GSD is an inherited metabolic disorder involving the conversion of glucose (the body's sugar energy) to or from the storage form, which is glycogen. Various enzymes (catalysts) are required to activate the change from one state to the other. Any deficiency or absence of one of the enzymes results in GSD.
GSD is seen in humans as well as dogs. In people, it can be treated, but never cured and long-term complications are common. GSD in Maltese was discovered incidentally when a Georgia Maltese breeder lost two 6-week-old puppies. When the puppies were necropsied, it was discovered that their livers and kidneys showed increased levels of glycogen. The pathologist contacted Duke University and brought the attention of these puppies to Dr. Y.T. Chen, a world expert for the various forms of GSD in humans.
Of the roughly 11 known types of GSD, it was discovered that these puppies had GSD Type Ia. This is the absence or lack of the enzyme glucose-6-phosphatase, which is involved in the final step in the production of glucose by the liver. 'The affected puppies showed a general failure to thrive, hypoglycemia (low blood sugar), mental depression, poor body condition and failure to nurse (symptoms of fading puppy syndrome)'.
Other signs may include puppies that do nurse, but with very poor growth, i.e., possibly never gaining much beyond birth weight; and puppies that seem thin and yet have distended bellies due to enlarged livers.
Blood taken from affected puppies would show that the glucose level is very low and cholesterol is very high. Sadly, affected puppies will not survive.
As a side note, some Maltese puppies can have juvenile hypoglycemia, which should not be confused with GSD. GSD puppies will have a general overall sickly appearance, while puppies with hypoglycemia will look and act healthy. GSD puppies will have chronic low glucose levels, while hypoglycemic puppies will have normal glucose levels except when they have a hypoglycemic attack.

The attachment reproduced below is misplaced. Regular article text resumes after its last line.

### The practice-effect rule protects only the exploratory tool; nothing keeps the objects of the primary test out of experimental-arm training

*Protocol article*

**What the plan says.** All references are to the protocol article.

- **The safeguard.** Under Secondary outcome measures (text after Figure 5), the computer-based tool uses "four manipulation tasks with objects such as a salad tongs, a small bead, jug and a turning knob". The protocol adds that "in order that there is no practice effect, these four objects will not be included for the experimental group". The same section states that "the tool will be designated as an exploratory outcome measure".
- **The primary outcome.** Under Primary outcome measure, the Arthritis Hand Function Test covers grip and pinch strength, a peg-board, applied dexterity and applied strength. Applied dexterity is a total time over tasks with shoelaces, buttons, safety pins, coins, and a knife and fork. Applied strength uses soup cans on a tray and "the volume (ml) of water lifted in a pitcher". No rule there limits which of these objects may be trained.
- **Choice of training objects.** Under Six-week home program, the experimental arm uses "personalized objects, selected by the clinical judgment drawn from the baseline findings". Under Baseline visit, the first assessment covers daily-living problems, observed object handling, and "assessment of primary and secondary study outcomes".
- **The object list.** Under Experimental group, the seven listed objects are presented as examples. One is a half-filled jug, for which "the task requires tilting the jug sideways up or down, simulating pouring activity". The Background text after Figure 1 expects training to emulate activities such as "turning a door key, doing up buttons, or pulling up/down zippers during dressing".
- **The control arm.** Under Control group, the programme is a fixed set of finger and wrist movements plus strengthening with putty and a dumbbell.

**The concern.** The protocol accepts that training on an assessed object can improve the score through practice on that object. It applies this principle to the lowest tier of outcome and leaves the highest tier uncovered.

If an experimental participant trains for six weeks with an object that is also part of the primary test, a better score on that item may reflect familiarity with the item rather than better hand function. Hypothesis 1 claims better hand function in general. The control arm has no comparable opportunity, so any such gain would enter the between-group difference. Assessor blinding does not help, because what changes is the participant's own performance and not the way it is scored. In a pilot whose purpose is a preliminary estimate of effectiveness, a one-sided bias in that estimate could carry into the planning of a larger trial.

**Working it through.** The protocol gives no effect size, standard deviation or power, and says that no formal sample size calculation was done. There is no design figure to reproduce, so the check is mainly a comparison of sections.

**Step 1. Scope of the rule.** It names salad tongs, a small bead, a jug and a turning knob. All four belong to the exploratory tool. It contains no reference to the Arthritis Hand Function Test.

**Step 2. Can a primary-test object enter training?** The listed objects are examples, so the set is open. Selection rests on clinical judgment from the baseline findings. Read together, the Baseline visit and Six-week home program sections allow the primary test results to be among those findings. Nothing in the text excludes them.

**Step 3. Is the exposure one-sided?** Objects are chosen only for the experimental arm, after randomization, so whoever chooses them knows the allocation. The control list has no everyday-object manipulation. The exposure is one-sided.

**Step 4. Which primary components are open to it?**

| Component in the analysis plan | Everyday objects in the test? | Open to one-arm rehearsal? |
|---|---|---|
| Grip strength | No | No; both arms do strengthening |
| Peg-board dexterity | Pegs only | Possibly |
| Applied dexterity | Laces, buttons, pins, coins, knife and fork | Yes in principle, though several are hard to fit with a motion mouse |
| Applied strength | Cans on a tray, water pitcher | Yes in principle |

As hard as it may be for a breeder, any puppy that does not survive should be necropsied to try to determine the cause.
Fortunately, there is a genetic test available for GSD-Ia through Paw Print Genetics. The test simply requires a cheek swab for DNA analysis. Because GSD is an autosomal recessive disorder, the test will determine if a dog is clear (does not have the mutation gene) or a carrier (carries the mutation gene, but does not have GSD). For more information about the test, visit www.pawprintgenetics.com.
GSD is assumed to be a very rare disorder in Maltese. However, it is still a good idea to test breeding pairs, particularly if there is unusual puppy loss occurring. Carriers need not be removed from a breeding program as long as they are only bred to a clear partner.